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In conclusion, the evidence reviewed here illuminates just how important what we hear is to our everyday experience of food

and drink. When taken together, the research supports the view that auditory cues can (and do) influence many different aspects of eating/ dining experiences in restaurant. In fact, the research has demonstrated that what we hear influences everything, from what we choose to eat to the total amount and the rate at which we eat it, and to the perceived pleasantness, identity and flavor characteristics of the food in our mouths. The fact that patrons were prepared to spend more when popular, jazz and classical music were played suggests that spending might be increased by music that creates the perception of an upbeat or upmarket environment. This finding corresponds with North and Hargreaves (1998) who found that classical and popular music had a more positive effect on purchase intentions than easy listening and no music. Similarly, Areni and Kim (1993) found that people were prepared to spend more in a McDonalds when music was playing. In the present context, music was not considered to be appropriate by a large number of customers. This suggests that there may be some discrepancy between the amount of money clienteles indicated they would be prepared to spend, and the amount of money actually spent. Overall, however, the findings reported here are consistent with a model of the effects of music on purchasing which states that the nature of peoples responses to music activates contextually relevant knowledge or behavior in other domains (North and Hargreaves, 1998: 2267). The present findings support Radocy and Boyles (1997) suggestion that people might be inclined to spend more time and money in a restaurant when the music being played is considered appropriate. Similarly, findings support MacInnis and Parks (1991) notion that persuasion is enhanced when the music is appropriate for the context in which it is played. Findings suggest that responses to the characteristics of the restaurant were positively influenced by factors such as the number of people dining at a table, the amount of meal consumed, the quality of service, and the number of times patrons had been to the restaurant before. These positive relationships were only found to exist when the more upbeat styles of music were played. Again, these findings support the notion that peoples responses to music may activate contextually relevant behavior in other domains. There are several practical applications of the results reported in this study. Firstly, results suggest that music can be used by restaurant and store owners to create a specific atmosphere which will distinguish the environment from competitors. Findings also suggest that stores which play upbeat or upmarket music may be able to charge higher prices. Overall, the absence of music had the most negative effect on atmosphere and the amount of money patrons were prepared to spend. This research has demonstrated that music can influence the perceived characteristics of the environment in which it is played.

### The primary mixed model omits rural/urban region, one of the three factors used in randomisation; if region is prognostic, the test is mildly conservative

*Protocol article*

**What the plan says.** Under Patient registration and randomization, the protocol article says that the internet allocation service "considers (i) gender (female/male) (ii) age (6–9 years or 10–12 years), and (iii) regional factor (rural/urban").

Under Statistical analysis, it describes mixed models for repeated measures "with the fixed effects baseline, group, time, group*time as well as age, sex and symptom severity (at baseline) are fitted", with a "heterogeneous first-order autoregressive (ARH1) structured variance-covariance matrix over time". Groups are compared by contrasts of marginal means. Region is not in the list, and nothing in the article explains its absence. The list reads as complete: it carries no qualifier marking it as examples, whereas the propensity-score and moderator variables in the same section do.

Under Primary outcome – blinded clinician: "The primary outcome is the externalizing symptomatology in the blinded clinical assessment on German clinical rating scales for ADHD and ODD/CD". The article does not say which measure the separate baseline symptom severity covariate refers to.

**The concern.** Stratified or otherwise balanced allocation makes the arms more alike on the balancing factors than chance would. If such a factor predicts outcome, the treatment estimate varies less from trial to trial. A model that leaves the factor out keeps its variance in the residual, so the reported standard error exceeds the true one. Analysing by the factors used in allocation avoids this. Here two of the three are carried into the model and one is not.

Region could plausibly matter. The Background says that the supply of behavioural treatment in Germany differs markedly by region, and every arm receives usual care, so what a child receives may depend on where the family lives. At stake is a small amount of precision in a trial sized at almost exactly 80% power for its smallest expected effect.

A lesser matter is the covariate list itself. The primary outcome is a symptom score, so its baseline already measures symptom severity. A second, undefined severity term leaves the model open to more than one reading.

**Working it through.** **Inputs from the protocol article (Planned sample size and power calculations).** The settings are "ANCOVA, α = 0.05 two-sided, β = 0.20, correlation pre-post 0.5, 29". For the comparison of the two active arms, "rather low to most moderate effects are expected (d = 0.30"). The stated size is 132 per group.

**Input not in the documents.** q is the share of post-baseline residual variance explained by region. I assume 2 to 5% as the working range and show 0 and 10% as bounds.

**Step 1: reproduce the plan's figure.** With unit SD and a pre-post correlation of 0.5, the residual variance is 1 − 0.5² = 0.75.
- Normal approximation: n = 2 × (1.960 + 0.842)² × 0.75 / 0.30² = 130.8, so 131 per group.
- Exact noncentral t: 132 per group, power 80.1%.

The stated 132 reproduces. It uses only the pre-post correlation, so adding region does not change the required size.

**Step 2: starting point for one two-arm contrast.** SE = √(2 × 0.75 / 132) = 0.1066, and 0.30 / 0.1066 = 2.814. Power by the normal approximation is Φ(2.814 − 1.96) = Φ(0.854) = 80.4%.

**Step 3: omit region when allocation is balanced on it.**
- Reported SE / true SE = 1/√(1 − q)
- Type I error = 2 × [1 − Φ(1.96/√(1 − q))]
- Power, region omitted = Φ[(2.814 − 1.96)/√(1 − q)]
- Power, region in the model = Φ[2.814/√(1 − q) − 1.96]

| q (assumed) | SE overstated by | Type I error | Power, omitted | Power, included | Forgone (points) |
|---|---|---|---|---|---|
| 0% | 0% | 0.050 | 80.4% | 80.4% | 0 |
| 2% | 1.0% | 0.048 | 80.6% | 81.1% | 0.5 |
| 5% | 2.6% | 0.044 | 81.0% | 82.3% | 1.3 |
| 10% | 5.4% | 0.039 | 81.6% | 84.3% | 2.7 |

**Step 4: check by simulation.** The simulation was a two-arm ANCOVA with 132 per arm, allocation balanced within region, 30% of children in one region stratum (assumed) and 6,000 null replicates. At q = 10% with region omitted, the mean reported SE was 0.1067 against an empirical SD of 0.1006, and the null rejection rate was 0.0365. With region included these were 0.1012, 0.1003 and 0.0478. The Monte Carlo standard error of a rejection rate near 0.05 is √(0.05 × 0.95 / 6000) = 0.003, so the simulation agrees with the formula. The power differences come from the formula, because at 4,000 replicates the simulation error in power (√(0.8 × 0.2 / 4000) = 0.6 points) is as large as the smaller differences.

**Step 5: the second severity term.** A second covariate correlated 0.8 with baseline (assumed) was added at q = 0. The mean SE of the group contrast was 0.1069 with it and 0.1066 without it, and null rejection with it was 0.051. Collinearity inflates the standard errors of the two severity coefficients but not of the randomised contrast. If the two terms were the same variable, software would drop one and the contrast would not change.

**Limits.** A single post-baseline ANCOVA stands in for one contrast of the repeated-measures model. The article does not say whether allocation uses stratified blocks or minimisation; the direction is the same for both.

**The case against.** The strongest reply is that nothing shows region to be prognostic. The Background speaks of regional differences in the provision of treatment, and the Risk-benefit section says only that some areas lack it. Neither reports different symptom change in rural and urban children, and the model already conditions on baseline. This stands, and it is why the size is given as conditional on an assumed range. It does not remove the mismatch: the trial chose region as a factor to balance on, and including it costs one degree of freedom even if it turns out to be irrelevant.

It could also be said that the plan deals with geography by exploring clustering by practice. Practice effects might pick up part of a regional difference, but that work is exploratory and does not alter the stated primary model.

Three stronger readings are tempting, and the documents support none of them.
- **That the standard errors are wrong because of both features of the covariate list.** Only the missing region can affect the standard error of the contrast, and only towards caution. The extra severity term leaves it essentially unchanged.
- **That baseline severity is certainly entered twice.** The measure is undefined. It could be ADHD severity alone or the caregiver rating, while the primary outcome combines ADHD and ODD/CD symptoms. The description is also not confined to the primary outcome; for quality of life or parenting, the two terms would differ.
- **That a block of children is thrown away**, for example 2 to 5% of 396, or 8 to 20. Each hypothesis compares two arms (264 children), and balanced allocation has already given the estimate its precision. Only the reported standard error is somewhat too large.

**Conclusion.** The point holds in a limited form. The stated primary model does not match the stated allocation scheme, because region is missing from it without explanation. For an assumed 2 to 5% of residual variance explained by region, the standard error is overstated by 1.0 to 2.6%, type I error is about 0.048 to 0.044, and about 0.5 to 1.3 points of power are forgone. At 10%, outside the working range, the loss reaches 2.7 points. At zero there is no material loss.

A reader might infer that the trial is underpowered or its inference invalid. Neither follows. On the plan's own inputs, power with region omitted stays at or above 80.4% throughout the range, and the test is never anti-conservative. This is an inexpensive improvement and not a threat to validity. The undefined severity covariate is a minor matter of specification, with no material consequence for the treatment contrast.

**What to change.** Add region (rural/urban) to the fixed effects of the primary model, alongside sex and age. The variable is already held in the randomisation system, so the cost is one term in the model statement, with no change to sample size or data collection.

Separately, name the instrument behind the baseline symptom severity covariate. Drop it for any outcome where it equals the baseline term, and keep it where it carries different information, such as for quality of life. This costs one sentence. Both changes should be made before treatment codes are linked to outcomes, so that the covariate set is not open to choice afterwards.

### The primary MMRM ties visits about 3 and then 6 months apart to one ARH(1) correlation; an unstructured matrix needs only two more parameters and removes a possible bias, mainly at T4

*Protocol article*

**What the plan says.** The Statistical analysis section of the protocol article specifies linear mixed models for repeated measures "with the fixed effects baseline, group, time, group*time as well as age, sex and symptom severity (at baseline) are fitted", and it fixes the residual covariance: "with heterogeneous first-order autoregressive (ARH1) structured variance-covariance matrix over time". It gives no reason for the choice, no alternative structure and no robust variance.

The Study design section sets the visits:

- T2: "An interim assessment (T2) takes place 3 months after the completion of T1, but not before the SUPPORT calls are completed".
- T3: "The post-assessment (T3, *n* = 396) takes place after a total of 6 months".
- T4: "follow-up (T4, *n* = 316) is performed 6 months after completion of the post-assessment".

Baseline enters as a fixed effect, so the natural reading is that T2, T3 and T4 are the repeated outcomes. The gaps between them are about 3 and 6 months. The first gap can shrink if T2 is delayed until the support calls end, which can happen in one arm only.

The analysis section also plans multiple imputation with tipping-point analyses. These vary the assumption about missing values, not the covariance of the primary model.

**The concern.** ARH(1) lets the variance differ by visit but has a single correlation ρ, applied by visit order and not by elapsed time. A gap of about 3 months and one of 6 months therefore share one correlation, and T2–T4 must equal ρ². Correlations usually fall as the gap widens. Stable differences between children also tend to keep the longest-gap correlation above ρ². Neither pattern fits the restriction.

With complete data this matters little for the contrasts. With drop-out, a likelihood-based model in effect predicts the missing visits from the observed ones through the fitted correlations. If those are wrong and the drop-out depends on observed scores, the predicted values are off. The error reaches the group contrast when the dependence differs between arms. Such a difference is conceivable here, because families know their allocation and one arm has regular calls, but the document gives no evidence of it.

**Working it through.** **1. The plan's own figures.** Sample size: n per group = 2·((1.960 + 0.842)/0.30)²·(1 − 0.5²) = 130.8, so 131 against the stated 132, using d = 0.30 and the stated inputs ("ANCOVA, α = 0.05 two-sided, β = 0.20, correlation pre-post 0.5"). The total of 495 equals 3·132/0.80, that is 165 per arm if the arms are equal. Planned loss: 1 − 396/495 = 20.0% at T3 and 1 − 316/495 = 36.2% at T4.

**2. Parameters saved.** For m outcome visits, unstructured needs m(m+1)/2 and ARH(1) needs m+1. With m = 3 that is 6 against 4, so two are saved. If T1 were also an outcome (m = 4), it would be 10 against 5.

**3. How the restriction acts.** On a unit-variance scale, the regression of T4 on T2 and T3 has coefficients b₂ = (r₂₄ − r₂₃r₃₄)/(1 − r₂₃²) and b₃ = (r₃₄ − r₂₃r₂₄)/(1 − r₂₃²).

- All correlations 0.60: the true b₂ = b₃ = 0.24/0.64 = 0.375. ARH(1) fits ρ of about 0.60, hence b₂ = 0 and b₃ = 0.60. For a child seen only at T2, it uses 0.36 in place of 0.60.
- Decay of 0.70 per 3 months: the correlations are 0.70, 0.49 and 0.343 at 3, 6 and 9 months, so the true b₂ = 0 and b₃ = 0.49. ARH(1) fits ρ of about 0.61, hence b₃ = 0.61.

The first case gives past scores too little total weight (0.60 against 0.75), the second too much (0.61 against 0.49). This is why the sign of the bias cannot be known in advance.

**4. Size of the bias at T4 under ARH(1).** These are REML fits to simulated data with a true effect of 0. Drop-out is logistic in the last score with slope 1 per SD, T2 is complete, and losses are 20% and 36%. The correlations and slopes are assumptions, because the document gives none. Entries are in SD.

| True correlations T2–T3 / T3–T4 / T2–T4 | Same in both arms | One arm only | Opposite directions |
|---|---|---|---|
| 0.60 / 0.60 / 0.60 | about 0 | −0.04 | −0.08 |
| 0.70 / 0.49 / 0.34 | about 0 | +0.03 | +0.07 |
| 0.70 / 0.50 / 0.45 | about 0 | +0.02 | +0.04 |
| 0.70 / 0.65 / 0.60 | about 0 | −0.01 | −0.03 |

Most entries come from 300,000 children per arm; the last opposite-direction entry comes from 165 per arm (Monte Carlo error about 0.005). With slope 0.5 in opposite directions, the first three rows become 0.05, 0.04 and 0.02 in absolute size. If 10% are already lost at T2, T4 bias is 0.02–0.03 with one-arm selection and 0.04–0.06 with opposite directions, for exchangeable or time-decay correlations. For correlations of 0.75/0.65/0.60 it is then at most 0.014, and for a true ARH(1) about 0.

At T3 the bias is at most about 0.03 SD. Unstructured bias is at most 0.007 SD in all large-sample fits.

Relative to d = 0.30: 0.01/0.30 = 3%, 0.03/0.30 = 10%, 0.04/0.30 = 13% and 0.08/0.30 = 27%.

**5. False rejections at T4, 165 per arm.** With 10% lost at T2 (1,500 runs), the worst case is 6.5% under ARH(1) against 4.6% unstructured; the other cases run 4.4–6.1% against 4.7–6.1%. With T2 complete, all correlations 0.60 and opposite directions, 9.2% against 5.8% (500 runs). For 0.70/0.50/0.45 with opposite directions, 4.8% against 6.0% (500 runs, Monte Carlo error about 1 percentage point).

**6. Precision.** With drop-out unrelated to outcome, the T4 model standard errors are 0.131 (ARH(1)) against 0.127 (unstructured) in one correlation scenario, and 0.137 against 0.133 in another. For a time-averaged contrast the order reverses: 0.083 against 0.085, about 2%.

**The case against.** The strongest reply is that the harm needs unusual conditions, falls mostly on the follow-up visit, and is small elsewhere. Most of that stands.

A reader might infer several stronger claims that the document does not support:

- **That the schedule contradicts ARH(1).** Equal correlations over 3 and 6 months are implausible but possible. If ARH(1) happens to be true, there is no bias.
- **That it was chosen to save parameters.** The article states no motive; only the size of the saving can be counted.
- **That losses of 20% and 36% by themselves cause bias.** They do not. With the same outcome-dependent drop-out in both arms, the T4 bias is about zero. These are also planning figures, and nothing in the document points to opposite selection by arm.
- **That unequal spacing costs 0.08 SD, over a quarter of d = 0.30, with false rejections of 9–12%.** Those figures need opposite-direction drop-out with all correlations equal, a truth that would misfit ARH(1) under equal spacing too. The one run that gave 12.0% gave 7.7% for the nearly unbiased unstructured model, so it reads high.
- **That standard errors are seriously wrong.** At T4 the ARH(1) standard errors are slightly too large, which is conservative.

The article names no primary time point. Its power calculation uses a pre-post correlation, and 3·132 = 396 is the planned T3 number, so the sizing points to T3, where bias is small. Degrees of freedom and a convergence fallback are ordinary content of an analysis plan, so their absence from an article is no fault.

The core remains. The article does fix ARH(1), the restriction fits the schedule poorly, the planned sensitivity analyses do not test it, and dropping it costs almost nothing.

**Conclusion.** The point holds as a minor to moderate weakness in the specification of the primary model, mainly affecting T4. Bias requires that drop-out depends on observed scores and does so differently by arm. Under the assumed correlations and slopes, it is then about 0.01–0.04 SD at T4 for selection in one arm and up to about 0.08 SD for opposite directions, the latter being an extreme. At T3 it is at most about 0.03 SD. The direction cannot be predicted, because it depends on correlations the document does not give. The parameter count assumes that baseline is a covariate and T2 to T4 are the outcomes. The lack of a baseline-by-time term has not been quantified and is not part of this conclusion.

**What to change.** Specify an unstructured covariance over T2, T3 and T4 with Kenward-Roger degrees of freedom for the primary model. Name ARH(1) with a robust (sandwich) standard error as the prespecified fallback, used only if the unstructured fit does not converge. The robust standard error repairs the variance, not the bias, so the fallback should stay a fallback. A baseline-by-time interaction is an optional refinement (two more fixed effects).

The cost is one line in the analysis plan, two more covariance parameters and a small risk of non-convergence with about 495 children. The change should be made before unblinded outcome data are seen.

Several potential mechanisms (both physiological and psychological) have been put forward over the years in order to try and explain the various ways in which what people hear influences their food perceptions and behaviors: these include more bottomup processes, such as physiological/ autonomic effects on a persons level of arousal (e.g., Areni and Kim 1993; Herrington and Capella 1996) and multisensory perceptual interactions result-ing from the influence of sound on our experience of food and drink (Calvert et al. 2004; Spence and Zampini 2006; Verhagen and Engelen 2006), and more top-down processes, such as putative conditioning effects resulting from the sounds made by our interactions with the packaging of food on the pleasant-ness of the food or drink itself (Jacob 2006; Spence et al. 2009). It is important to note that these explanations are not mutually exclusive. What is more, given the range of situations in which auditory cues have been shown to modulate peoples perception of, and responses to, food and drink, it is likely that several (if not all) of the putative mechanisms outlined above may play a role under certain conditions.

In addition, it has provided evidence that different types of music can produce specific atmospheres such as upmarket and upbeat. Importantly, the study demonstrated that music can influence the amount of money patrons are prepared to spend, and perhaps the amount of money they actually spend. Overall, it is clearly evident that music has the potential to influence psychological, physical and emotional needs of consumers everywhere including restaurant (McDonalds) where the research was conducted.